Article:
Company Culture
Business / Economics / Remote work / Workplace culture

Return to office? Instead of a mandate, employers must create and sell in-person value over time

It’s a tradeoff, but civic responsibility comes into play, too.

Offices aren't just about desks anymore. (Technical.ly)
Explosive fights over pandemic precautions can teach something about explosive fights over return-to-office strategies.

So says Stephen Tang, a well-regarded veteran of science-backed tech executive roles who has a Wharton MBA, a PhD in chemical engineering and decades of service on university boards. 

“Masks work, but mask mandates don’t,” Tang told me. Compulsion turns toxic. “Is it any surprise that RTO mandates don’t either?”

Yes, we’re still talking about return to office, but it’s entered a new phase. 

Battle lines have shifted some after the pandemic shuffled the deck on all of our work-life habits. After clumsy false starts in 2021 and 2022, workplace flexibility for office professionals retreated in earnest last year. Tech teams at Delaware banks returned in near full force; Amazon HQ2 in northern Virginia stormed back and Comcast completed Philadelphia’s most-watched return-to-office strategy. This week, Minneapolis leaders cheered a new hybrid-office requirement for Target HQ workers. Policies at startups and smaller tech firms are all over the place, but those keeping offices have become more forceful.

More recently attention has turned to state and local governments, bringing a civic lens to the RTO debate.

Baltimore mayoral candidate Sheila Dixon (yes, that Sheila Dixon) has called for more in-office time for city workers, and new Philadelphia Mayor Cherelle Parker has lit up local debate with her call for full-time office work. Both routinely cite the local economic benefits of bringing city workers in-person.

Debates about which strategy works better are plainly silly. There’s a tradeoff. In-office time produces more creative and collaborative output from workers. Remote work offers those workers more flexibility and personal well-being. Given the tradeoff, different organizations will make different choices.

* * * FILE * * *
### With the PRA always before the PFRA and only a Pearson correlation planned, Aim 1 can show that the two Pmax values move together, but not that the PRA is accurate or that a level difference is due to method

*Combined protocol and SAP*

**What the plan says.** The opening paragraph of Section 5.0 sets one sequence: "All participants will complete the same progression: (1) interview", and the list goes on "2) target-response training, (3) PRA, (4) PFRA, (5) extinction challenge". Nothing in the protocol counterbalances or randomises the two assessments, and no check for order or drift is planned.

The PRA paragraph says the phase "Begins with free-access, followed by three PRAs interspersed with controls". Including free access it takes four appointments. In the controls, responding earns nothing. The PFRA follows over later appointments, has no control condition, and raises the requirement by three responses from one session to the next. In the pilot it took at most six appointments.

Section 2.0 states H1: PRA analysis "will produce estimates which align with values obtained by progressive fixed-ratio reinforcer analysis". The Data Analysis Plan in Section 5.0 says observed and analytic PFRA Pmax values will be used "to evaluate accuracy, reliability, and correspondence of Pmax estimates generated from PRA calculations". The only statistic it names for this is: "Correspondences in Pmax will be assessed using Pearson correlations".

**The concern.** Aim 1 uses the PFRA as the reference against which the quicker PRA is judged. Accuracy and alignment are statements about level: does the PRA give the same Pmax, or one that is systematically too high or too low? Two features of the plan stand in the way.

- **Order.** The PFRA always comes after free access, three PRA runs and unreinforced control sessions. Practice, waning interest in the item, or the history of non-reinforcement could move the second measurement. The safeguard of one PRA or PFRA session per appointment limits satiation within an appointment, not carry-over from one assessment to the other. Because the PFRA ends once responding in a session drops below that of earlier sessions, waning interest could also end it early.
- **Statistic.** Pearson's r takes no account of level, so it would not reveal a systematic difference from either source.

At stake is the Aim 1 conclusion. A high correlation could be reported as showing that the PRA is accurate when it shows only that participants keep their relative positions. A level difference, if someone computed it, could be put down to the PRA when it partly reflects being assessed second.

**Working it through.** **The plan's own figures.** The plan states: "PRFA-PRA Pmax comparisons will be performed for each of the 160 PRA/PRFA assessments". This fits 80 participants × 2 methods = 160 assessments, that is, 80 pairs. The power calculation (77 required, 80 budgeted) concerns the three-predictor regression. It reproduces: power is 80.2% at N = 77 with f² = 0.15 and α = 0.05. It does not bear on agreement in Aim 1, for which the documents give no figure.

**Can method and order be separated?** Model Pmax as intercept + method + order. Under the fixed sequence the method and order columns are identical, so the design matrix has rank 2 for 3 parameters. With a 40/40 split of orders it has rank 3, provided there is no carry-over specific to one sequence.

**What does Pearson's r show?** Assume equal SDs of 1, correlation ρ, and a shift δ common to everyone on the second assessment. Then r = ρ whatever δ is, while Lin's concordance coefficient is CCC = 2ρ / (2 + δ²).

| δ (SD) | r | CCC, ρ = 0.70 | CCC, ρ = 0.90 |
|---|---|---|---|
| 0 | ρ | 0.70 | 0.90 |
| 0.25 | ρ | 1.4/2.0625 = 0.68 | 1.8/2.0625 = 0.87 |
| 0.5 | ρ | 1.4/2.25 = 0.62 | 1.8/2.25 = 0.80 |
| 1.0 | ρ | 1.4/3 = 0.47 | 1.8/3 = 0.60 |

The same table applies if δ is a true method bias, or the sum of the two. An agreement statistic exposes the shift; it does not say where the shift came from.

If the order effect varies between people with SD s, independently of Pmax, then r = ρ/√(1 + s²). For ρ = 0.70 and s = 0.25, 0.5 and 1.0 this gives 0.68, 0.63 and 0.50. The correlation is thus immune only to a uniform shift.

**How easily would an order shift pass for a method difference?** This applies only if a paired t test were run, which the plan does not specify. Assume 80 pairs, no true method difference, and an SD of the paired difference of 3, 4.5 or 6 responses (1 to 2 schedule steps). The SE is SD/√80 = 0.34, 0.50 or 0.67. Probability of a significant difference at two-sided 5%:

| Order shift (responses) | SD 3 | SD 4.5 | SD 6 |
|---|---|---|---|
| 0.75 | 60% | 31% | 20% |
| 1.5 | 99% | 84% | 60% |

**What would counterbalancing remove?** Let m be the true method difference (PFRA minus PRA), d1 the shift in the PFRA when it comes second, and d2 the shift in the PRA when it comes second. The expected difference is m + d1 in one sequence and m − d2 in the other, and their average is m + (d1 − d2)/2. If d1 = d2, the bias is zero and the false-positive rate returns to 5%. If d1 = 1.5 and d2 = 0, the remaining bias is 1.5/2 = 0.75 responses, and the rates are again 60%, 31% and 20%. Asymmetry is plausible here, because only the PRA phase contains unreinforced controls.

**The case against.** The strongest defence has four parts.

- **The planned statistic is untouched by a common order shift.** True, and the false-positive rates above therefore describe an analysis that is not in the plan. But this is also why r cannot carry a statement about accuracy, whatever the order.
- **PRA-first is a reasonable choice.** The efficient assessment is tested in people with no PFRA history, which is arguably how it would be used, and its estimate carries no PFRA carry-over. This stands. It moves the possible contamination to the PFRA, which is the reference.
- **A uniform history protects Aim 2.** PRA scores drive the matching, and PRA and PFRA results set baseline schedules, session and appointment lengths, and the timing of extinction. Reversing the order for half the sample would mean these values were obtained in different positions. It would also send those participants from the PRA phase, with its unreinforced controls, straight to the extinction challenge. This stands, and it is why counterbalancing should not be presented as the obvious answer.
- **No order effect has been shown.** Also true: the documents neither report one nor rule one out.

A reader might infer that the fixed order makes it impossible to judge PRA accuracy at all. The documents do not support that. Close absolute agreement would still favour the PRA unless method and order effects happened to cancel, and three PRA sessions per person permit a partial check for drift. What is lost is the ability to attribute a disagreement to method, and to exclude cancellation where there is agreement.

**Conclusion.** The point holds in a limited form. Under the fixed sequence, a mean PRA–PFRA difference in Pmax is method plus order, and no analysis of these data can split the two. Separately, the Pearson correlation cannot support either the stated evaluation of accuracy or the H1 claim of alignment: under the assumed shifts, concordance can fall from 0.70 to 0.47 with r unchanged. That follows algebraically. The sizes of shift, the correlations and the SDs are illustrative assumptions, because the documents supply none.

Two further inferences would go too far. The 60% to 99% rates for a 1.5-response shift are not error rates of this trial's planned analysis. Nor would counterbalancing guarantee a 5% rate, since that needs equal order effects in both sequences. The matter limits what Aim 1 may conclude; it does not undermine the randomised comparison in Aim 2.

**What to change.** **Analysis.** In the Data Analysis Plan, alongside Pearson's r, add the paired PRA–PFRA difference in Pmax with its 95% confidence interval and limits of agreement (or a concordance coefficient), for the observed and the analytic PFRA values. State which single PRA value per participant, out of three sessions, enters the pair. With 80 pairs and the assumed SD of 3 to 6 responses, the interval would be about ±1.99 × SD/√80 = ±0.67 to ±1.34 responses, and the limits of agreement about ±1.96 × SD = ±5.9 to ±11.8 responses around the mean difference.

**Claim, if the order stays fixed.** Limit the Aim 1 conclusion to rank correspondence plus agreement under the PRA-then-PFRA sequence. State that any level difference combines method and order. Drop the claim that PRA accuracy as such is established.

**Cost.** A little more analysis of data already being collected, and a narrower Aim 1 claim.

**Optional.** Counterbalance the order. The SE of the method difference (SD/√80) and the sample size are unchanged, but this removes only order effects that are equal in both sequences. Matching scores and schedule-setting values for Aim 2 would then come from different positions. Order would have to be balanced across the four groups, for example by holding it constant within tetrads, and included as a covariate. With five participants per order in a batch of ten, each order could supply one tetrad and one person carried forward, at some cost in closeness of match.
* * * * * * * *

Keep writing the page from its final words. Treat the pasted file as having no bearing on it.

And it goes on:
Instead, the debate’s frame is now around whether employers have a civic responsibility to require in-office time — and if that’s an effective strategy anyway.

That’s why I turned to Tang. One of his longest tenures was as the top dog at the University City Science Center, a respected urban research park in Philadelphia. More recently he was CEO of medical device company OraSure Technologies, which went public in 2020 and produced one of the COVID rapid tests. He published a book last year called “A Test for Our Time: Crisis Leadership in the Next Normal,” informed by his pandemic leadership. 

I’ve known Tang for some 15 years, and have always found him polished and genuine, a consummate diplomat — I once suggested he was a credible outside candidate to run for Philadelphia mayor. In short, if I needed insight into how a strategy might come from a large employer with a civic commitment, then Tang was my guy.

Invest in place to cultivate credible human connection

So, must large employers balance civic and employee needs?

Tang confidently says yes. Something happens as your organization goes from bit player to certified institution: Your responsibilities widen.

“I’m a student of stakeholder capitalism,” he told me. Certain organizations must consider outcomes beyond only their financial interests, Tang argues. 

Every chief executive today balances the creative output gains of an in-person workforce with the flexibility demands of professionals who like remote work, whether for tiny errands or critical family care. This is trickier for organizations with required in-person work — think about a city’s sanitation workers, or a biomedical firm’s lab technicians or a health system’s hospital staff. (Economists refer to this as tradable versus non-tradable jobs).